Turbine plan is off the radar due to complication

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Plans for a 50ft-high wind turbine on Dunkirk Lane, Moss Side, have been withdrawn – despite gaining some support from the community.

Cheshire-based Renewable Solutions UK submitted the application on behalf of the landowners to South Ribble Council, but have now pulled the plug on the scheme before it reached the planning committee.

More than 100 letters of objection were sent to the council about the proposal, but two residents wrote in support of the idea.

Agent Mike Lowes said: “It was withdrawn due to concerns registered by the MOD (Ministry of Defence) over possible interference to radar at Warton.

“We did not have sufficient time within the planning authority decision schedule to work this through with the MOD, so have withdrawn the application in order to reserve the right to re-apply in the future.”

The proposal was to erect the turbine on farmland to help power the farm, and people in the area complained about it being a potential eye sore, and causing harm to the environment.

But in support, and responding to the radar issue, Bretherton resident Brian Ellis wrote: “The turbine at Garstang seems to cause no problems to radar and is bigger.”

Dorothy Kelk, from New Longton, added: “This is a small scale wind turbine designed solely for the use of the applicant in order to offset rising energy costs.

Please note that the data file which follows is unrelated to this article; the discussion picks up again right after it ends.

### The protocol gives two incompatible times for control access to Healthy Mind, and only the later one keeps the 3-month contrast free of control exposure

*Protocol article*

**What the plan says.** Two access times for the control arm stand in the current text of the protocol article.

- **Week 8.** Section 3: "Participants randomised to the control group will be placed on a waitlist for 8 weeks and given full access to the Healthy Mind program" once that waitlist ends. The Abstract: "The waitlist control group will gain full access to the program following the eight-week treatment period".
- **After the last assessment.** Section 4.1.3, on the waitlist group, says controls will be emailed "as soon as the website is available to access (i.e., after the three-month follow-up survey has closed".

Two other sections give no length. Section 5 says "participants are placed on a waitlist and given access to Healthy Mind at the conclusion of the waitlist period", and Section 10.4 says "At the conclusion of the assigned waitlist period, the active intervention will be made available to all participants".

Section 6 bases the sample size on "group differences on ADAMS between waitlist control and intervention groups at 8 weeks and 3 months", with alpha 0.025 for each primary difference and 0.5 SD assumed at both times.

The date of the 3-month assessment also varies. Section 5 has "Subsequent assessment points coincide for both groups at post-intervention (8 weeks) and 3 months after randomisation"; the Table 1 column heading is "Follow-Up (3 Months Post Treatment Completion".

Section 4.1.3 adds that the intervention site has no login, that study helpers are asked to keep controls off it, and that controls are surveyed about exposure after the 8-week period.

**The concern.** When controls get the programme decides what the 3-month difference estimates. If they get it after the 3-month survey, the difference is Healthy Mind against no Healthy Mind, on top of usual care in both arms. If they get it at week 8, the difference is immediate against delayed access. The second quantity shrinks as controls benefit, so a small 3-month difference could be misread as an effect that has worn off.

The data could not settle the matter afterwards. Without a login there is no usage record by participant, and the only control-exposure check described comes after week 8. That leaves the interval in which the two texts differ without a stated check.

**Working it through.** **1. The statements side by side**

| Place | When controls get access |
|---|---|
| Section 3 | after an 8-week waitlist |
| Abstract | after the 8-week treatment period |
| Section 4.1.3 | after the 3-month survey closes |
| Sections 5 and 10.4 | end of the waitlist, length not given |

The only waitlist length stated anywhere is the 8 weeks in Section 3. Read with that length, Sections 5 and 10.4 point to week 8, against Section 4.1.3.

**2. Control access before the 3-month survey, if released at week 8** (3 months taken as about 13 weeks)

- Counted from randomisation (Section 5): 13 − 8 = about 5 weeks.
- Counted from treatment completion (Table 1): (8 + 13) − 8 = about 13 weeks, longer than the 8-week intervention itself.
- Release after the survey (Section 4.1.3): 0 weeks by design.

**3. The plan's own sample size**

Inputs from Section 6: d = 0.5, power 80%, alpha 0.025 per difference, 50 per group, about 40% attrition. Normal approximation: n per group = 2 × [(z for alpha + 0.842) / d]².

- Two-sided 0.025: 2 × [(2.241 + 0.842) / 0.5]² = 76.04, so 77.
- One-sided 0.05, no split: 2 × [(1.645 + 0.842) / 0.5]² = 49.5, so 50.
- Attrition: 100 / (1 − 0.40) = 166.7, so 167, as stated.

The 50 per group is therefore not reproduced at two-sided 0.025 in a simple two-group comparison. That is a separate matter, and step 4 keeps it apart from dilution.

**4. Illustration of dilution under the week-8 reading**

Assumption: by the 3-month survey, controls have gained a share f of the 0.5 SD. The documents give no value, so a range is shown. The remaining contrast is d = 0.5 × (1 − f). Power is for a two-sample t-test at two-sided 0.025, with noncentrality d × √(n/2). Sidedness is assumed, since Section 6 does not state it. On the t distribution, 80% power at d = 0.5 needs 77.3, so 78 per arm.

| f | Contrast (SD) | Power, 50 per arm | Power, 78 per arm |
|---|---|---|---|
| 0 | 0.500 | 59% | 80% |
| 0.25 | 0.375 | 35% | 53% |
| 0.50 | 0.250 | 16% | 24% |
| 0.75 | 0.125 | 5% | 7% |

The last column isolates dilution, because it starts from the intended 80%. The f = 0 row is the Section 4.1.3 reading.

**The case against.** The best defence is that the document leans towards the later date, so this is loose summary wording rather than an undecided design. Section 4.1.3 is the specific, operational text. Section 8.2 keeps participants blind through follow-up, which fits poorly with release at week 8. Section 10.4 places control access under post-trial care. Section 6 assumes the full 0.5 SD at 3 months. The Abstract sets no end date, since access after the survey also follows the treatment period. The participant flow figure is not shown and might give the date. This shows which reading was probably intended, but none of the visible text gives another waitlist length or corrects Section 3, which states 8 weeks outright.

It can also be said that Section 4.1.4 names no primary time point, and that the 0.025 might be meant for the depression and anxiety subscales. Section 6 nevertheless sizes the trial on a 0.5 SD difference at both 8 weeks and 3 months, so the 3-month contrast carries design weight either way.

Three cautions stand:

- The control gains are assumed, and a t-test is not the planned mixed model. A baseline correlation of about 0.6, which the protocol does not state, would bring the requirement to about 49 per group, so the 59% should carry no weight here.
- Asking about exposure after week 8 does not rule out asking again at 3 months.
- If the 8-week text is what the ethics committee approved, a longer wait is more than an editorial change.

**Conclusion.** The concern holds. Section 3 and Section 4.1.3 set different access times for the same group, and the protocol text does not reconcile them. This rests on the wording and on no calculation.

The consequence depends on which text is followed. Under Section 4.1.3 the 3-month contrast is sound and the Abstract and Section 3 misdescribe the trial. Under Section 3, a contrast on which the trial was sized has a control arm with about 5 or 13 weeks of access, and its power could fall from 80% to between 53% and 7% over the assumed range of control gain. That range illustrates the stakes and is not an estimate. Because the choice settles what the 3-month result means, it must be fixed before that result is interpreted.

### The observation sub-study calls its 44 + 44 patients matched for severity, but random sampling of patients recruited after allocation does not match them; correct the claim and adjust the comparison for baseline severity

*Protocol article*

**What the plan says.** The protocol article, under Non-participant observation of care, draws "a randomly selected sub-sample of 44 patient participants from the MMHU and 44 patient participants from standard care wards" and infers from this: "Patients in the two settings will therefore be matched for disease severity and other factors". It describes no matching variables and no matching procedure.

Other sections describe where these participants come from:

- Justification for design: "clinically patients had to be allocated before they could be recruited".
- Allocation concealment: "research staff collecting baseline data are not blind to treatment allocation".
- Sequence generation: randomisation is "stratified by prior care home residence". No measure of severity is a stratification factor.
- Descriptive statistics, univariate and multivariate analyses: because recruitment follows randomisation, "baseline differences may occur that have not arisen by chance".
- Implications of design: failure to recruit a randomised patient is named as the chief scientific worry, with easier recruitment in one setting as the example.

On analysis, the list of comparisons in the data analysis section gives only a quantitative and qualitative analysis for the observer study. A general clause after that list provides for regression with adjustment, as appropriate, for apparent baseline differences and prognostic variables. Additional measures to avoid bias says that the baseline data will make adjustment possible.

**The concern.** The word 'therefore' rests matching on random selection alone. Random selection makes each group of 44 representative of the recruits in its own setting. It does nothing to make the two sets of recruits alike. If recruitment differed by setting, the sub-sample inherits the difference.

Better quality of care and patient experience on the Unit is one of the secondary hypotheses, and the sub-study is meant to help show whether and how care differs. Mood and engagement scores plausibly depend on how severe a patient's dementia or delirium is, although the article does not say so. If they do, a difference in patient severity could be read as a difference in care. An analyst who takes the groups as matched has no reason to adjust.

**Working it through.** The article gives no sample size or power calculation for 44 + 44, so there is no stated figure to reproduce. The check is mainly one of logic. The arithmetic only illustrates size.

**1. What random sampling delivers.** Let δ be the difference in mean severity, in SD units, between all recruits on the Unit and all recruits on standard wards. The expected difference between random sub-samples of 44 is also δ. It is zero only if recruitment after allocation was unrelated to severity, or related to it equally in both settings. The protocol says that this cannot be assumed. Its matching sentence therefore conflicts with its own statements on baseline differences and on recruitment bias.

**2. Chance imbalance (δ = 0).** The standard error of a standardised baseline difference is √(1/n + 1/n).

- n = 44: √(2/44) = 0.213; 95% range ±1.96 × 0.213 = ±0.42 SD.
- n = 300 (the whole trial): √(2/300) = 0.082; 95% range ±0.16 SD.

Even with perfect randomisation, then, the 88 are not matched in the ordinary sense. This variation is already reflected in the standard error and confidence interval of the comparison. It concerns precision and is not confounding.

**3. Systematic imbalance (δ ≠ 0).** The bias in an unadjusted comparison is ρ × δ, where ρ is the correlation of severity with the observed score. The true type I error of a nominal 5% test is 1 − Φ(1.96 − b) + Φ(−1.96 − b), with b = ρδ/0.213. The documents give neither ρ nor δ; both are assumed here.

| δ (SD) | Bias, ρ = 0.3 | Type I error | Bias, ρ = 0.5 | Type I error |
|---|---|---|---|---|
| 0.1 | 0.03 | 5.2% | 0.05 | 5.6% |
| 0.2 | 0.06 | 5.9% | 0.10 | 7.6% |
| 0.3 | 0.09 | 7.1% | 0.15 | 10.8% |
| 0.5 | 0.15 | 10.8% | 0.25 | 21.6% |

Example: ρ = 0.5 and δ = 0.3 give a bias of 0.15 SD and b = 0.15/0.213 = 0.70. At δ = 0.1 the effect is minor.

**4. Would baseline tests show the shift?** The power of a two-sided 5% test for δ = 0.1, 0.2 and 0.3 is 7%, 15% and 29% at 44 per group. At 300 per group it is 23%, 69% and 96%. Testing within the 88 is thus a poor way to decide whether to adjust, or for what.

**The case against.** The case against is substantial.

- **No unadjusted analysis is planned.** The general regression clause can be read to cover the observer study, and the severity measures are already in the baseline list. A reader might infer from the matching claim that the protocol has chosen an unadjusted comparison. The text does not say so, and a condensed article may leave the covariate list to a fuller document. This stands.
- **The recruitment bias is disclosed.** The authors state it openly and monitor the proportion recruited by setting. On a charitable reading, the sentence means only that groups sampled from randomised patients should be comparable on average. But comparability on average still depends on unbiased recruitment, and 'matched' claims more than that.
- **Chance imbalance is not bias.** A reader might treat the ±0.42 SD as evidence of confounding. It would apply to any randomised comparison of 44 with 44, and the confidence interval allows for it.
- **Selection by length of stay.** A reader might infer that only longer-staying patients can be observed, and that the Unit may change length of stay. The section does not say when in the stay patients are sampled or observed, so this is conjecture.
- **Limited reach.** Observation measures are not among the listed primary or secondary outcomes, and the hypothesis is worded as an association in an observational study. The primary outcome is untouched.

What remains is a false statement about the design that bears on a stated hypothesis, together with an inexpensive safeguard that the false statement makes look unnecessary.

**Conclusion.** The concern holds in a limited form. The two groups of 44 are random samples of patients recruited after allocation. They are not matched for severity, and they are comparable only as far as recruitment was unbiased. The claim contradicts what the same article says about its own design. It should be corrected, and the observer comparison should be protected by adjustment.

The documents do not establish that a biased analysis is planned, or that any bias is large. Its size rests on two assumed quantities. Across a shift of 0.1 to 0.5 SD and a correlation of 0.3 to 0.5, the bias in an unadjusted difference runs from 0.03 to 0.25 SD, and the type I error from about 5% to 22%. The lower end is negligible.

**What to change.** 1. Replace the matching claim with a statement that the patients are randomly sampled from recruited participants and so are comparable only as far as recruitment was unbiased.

“Investing in renewable energy provides farmers and small businesses with vital additional earnings at a time when budgets have been stretched by the harsh summer and winter and by rising costs of raw materials.

“Objectors to wind turbines claim that this small turbine will spoil their views. Surely they should acknowledge that it is the farmers and agricultural businesses which are maintaining this natural landscape by working the land and keeping it safe for the next generation.

“We should be supporting, not hindering, their efforts to do this.

“All of us have a part to play in the struggle to reduce the impact of climate change caused by the burning of fossil fuels.

“Here is an opportunity to support a local initiative to develop clean renewable energy.”

Charlie Creen, assistant safeguarding officer for wind energy for the Defence Infrastructure Organisation, wrote in objection to the plan: “Wind turbines have been shown to have detrimental effects on the performance of range control radars...which can result in aircraft not being detected by the radar and therefore not being presented to air traffic controllers.

“Controllers use the radar to separate and sequence both military and civilian aircraft, and in busy uncontrolled airspace, radar is the only sure way to do this safely.”